The Washington Post

ACC Commissioner John Swofford discusses new Orange Bowl contract

The new deal between the Orange Bowl and the ACC will move the annual game to Jan. 1 after previously being played on a weeknight post-New Year’s, a strategy ACC commissioner John Swofford called “a huge mistake.” (Chuck Burton/Associated Press)

The ACC may have a dismal 2-13 record in Bowl Championship Series games over the past 14 seasons, but the league ensured Tuesday it will remain viable once college football turns to a four-team playoff to decide its national champion beginning in the 2014-15 season.

The conference announced a new 12-year deal with the Orange Bowl that will run concurrently with the new postseason format. In most seasons, the game will serve as host to the conference’s champion, continuing a partnership that began in 2006.

The Orange Bowl will also be one of six bowls that will rotate hosting semifinal games when the four-team playoff goes into effect. The ACC expects the Orange Bowl to host semifinal games “at least four times” during the 12-year term the BCS presidential oversight committee agreed to.

The Rose Bowl (Pacific-12 and Big Ten) and the recently formed Champions Bowl (SEC and Big 12) already have agreements with other leagues and are also expected to be part of the semifinal rotation.

In addition, the new Orange Bowl contract states the game will be held every year at 1 p.m. on New Year’s Day. In recent years, the game had taken place on weeknights after the New Year’s holiday for television purposes, which was inconvenient for fans who had to take extra time off work and pull their children from school to attend.

ACC Commissioner John Swofford called that strategy “a huge mistake” on Tuesday. Two years ago, when Virginia Tech faced Stanford in the Orange Bowl, the Hokies managed to sell only 6,500 of their 17,500-ticket allotment. In 2009, Virginia Tech sold just more than 3,300 tickets when it played Cincinnati in the Orange Bowl.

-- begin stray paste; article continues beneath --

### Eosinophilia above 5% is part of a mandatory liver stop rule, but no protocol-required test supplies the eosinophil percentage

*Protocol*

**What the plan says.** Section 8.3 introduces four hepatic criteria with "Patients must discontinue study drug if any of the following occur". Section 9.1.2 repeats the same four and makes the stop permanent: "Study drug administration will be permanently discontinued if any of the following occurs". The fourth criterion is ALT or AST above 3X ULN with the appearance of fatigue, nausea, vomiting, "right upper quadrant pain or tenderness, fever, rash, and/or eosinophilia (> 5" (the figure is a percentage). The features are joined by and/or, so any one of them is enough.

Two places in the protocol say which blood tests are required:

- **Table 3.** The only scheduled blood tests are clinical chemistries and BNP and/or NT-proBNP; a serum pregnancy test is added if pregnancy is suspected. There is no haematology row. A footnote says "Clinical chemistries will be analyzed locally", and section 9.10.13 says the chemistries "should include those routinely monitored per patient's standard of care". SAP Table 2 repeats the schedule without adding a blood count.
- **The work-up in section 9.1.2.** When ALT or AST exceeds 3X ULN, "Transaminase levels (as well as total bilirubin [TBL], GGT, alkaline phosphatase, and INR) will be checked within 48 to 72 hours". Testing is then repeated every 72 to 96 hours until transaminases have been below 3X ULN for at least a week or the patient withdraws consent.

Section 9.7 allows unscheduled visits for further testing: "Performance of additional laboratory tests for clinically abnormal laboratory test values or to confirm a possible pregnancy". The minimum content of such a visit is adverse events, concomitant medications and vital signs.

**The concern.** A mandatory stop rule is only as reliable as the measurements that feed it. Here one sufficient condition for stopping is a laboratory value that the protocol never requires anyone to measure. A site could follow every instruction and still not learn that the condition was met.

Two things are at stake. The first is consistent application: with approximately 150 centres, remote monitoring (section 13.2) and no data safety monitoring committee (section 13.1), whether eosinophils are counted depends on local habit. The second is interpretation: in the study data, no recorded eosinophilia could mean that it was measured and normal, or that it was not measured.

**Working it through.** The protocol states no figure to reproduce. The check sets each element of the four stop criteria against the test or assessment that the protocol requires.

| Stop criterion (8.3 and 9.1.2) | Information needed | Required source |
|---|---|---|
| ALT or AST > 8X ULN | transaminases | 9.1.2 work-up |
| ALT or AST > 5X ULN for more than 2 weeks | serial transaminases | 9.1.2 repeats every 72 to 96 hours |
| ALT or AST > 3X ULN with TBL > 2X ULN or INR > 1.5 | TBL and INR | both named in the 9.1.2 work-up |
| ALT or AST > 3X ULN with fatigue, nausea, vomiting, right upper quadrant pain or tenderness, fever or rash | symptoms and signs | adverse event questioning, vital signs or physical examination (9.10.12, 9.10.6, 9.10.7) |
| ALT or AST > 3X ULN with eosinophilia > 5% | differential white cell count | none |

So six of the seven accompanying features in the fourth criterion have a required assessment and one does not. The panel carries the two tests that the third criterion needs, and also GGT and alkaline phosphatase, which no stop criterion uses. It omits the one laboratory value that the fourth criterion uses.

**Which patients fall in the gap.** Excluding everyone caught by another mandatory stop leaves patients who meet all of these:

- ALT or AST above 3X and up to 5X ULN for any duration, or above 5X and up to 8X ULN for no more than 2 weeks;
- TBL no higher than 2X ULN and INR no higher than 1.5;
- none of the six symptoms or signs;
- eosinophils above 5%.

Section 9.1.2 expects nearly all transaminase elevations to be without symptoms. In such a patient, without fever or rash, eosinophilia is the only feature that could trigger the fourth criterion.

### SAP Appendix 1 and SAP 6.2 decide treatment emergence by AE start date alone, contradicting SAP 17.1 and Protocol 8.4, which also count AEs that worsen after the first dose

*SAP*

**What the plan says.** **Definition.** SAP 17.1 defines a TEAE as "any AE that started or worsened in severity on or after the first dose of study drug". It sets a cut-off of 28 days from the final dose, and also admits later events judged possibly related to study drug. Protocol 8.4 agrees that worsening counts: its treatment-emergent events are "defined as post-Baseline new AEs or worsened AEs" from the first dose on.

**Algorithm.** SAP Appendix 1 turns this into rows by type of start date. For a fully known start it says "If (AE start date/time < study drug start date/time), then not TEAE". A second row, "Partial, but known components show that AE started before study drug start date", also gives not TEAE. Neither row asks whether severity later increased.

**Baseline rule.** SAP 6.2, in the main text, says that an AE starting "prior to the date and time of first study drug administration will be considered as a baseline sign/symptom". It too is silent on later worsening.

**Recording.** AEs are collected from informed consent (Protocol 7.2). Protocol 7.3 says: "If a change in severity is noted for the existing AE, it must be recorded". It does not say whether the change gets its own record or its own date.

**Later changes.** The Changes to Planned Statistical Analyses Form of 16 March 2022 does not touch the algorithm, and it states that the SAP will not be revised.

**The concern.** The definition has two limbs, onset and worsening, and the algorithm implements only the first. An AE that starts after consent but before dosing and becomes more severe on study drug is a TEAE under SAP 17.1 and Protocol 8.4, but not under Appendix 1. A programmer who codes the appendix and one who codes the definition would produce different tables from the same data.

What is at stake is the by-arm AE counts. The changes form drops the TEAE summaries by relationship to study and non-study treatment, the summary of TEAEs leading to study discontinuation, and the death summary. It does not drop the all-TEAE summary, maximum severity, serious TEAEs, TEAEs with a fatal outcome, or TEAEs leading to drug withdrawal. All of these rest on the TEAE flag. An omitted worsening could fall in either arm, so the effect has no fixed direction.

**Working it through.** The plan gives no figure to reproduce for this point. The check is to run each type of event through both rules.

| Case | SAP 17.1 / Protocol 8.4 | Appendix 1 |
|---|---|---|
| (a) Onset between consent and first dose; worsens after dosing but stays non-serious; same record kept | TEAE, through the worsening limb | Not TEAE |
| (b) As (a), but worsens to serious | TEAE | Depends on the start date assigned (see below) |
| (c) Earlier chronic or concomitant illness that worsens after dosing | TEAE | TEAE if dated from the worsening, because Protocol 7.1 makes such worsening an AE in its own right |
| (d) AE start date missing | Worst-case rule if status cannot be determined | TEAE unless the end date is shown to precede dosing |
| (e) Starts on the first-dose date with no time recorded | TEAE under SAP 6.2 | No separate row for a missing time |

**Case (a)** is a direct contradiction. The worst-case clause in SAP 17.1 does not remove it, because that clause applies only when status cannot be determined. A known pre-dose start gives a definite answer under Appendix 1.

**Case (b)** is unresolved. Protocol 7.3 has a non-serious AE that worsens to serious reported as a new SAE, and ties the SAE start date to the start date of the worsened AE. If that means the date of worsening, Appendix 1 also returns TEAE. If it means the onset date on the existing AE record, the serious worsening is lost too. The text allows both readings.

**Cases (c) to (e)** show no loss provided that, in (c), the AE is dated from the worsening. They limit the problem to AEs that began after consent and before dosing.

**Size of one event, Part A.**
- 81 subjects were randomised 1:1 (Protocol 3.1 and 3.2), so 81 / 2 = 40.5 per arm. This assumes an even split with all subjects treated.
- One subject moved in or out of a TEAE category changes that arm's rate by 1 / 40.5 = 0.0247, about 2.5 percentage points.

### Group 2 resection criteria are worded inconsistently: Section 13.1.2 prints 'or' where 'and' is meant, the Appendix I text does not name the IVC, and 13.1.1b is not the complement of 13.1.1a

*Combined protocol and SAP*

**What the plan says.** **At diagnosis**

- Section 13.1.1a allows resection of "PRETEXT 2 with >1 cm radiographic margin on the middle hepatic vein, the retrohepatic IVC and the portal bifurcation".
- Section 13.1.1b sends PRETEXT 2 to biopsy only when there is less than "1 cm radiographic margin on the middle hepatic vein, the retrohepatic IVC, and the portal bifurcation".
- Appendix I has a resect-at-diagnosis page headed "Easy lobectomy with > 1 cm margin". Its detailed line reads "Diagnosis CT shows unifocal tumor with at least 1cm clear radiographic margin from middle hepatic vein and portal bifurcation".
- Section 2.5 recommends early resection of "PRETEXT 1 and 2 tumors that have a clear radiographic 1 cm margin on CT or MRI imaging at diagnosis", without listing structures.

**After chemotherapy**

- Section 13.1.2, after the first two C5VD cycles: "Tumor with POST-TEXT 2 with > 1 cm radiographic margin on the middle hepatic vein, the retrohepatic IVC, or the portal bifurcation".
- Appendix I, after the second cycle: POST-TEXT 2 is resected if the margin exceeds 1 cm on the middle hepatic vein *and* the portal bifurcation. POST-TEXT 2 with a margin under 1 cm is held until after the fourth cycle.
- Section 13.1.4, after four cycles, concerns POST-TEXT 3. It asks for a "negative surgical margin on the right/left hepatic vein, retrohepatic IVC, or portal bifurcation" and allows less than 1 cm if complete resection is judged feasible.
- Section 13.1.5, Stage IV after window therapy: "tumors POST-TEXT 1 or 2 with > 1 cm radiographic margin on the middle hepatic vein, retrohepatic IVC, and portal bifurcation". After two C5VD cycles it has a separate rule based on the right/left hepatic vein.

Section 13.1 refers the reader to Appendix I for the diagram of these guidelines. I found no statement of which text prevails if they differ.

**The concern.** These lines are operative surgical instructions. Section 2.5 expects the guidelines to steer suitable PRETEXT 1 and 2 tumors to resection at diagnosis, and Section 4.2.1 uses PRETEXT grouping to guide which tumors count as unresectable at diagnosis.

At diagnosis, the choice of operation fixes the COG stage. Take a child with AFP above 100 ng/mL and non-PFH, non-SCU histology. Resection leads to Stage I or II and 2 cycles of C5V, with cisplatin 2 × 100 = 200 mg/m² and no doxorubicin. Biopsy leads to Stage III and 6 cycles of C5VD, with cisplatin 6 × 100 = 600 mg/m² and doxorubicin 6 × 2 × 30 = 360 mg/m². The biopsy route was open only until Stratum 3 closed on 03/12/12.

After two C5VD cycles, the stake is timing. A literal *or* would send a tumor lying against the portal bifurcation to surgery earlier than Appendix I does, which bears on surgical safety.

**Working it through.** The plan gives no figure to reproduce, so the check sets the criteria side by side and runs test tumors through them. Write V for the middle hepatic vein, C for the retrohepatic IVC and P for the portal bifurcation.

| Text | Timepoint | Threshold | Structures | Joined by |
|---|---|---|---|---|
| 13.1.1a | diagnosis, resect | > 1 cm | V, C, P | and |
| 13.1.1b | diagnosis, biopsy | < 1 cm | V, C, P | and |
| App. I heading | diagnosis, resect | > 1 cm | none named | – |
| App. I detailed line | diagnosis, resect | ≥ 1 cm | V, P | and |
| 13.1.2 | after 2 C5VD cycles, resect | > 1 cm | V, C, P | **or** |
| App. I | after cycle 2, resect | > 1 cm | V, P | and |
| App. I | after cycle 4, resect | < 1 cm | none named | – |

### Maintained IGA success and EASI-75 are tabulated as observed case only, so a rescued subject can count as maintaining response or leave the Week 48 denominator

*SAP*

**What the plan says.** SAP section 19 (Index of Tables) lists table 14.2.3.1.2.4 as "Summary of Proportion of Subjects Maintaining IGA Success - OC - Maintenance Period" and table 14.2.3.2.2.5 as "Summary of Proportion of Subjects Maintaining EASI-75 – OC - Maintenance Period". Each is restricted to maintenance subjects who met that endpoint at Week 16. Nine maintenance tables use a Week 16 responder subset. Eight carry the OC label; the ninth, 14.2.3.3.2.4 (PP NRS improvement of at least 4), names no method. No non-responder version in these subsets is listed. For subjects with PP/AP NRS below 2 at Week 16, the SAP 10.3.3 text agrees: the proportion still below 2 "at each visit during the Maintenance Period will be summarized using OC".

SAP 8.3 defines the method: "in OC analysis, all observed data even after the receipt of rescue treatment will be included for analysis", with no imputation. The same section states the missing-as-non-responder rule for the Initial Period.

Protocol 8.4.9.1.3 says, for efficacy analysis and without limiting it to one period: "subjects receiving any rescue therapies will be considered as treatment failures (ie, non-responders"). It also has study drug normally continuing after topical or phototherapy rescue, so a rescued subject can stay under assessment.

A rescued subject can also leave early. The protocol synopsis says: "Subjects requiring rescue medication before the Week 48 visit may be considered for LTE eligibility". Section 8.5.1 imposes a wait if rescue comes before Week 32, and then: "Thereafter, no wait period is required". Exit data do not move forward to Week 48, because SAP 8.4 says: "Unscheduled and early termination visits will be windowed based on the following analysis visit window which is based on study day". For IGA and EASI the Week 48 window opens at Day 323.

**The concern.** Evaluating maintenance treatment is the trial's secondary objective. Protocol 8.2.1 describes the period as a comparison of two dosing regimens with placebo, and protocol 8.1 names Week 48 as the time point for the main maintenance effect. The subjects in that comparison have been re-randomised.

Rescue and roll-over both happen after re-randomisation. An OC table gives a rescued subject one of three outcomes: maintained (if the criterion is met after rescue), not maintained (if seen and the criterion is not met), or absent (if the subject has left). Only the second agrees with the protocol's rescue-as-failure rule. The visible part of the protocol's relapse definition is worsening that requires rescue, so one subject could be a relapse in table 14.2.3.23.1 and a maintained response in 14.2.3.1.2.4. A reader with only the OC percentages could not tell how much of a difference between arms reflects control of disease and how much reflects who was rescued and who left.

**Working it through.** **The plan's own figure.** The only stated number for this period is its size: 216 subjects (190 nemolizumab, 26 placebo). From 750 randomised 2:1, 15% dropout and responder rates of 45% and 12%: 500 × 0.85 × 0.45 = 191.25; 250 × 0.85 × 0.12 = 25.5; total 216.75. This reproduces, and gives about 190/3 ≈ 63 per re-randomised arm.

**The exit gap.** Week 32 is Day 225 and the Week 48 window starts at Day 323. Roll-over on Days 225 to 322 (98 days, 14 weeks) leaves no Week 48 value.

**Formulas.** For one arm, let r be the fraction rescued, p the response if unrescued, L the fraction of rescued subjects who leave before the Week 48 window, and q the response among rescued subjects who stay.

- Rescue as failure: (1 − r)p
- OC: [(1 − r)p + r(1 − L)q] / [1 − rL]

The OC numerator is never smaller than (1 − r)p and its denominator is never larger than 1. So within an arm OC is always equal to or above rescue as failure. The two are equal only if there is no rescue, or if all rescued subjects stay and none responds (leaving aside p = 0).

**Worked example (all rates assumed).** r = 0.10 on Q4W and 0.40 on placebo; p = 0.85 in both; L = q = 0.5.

“I think that everybody throughout our league is very pleased . . . With the prestige and history of the Orange Bowl, it’s a very, very good situation,” said Swofford. “We felt that staking a claim on New Year’s Day was important for the league.”

The contract should be advantageous for the ACC, even during seasons when the Orange Bowl hosts a semifinal game. If the ACC champion is not chosen as one of the top four teams in the country those years, the selection committee established by the BCS presidents last week would place that team in one of the other “access bowls” in the playoff rotation that isn’t hosting a semifinal that season.

If the ACC champion is part of the four-team playoff during a season in which the Orange Bowl isn’t hosting a semifinal, a replacement ACC team would represent the league in the Orange Bowl. Swofford said the conference still must discuss how that second team would be chosen, but two possibilities could be the next highest ranked team or the loser of the ACC title game.

Swofford said negotiations on potential Orange Bowl opponents remain ongoing, but indicated discussions are “fairly far along” at this point. The pool of possible teams will likely include Notre Dame, provided the Fighting Irish meet certain criteria during a given season.

“I don’t think there’s any question the other side of the game will be attractive in any scenario that we’re discussing,” Swofford added.

The deal could also net the ACC a substantial financial windfall since the league will control the television rights to the Orange Bowl going forward. The conference plans to take the game to the marketplace once it finalizes an opponent.

Swofford said ESPN, which recently agreed to a 15-year, $3.6 billion extension with the league for exclusive multi-platform coverage, has first negotiating rights for the Orange Bowl as part of its existing television contract with the BCS.

But while Swofford may shop the television rights, he admitted that throughout negotiations with the Orange Bowl, the league never seriously considered aligning with any other entity going forward in college football’s new postseason format.

Mark Giannotto is a Montgomery County native who covers high school sports for The Washington Post. He previously covered Virginia and Virginia Tech football for five years.


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